Adani’s finch plan is approved, just weeks after being sent back to the drawing board


Stephen Garnett, Charles Darwin University; Brendan Wintle, University of Melbourne; David Lindenmayer, Australian National University; Don Franklin, Charles Darwin University, and John Woinarski, Charles Darwin University

The Queensland government has ticked off a crucial environmental approval for Adani’s Carmichael coalmine, bringing the contentious project a step closer to becoming reality.

It has approved Adani’s proposed management plan for the endangered black-throated finch, less than a month after the state’s environment department announced a delay in approval because the plan was judged to be inadequate.




Read more:
Why Adani’s finch plan was rejected, and what comes next


Four days after the May 18 federal election, in which the mine’s future was a prominent issue, Queensland Premier Annastacia Palaszczuk called for an end to the delays and uncertainty.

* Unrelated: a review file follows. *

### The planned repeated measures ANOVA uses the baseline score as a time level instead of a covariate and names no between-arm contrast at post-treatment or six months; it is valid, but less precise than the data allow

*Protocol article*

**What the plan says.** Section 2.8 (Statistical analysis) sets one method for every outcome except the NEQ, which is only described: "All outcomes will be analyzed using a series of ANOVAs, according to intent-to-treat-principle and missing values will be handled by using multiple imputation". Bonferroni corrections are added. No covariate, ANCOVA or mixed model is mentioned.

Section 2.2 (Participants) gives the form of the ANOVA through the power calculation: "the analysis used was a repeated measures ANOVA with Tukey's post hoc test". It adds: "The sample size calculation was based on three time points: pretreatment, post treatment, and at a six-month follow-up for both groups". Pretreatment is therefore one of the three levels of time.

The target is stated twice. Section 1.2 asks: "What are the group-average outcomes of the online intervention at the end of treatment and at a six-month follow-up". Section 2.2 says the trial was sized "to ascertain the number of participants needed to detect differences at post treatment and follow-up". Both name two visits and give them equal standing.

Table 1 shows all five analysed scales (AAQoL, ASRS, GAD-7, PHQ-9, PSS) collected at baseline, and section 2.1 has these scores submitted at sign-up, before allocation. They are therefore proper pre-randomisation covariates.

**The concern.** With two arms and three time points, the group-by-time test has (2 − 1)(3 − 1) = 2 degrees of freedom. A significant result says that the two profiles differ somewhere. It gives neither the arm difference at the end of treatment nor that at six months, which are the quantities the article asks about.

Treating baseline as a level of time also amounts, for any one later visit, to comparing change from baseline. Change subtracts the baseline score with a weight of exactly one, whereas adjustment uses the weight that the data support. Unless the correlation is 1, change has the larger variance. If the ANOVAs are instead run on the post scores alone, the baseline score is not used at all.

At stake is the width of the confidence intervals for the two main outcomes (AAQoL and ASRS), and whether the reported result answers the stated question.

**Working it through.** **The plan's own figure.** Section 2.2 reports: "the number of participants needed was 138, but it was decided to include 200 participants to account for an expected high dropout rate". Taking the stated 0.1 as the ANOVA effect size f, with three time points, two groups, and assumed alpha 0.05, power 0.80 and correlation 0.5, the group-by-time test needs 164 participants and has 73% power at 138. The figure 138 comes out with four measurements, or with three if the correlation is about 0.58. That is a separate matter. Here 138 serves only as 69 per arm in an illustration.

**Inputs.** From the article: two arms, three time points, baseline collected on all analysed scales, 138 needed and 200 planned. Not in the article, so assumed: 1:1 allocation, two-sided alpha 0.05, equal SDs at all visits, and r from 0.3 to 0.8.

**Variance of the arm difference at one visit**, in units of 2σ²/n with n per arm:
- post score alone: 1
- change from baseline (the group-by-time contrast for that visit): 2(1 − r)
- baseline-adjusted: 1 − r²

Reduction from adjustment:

In a statement issued today, the government said it has now approved a “strengthened” version of the plan, submitted by Adani earlier this week.

Under the revised plan, Adani has now committed to:

  • “establish enhanced understanding” of the finch, with the help of “appropriate population studies”

  • implement “appropriate monitoring protocols” to track the finch’s population over time

  • restrict grazing in nearby areas.

The only remaining state environmental approval for the project now is Adani’s groundwater management plan, on which a decision is due by June 13.

Bad plan caused the delays

As members of the scientific panel that reviewed the finch management plan, we can understand the Premier’s frustration. There is no excuse for such a poor plan to have been put forward for approval when the company has been aware for almost a decade that the land it wants to mine is home to the largest known remaining population of the black-throated finch.

There has already been ample time to undertake the studies Adani has pledged to carry out in the future. Had it done so before now, it could have put its claims to be able to manage the finch’s extinction risk on a much more solid footing.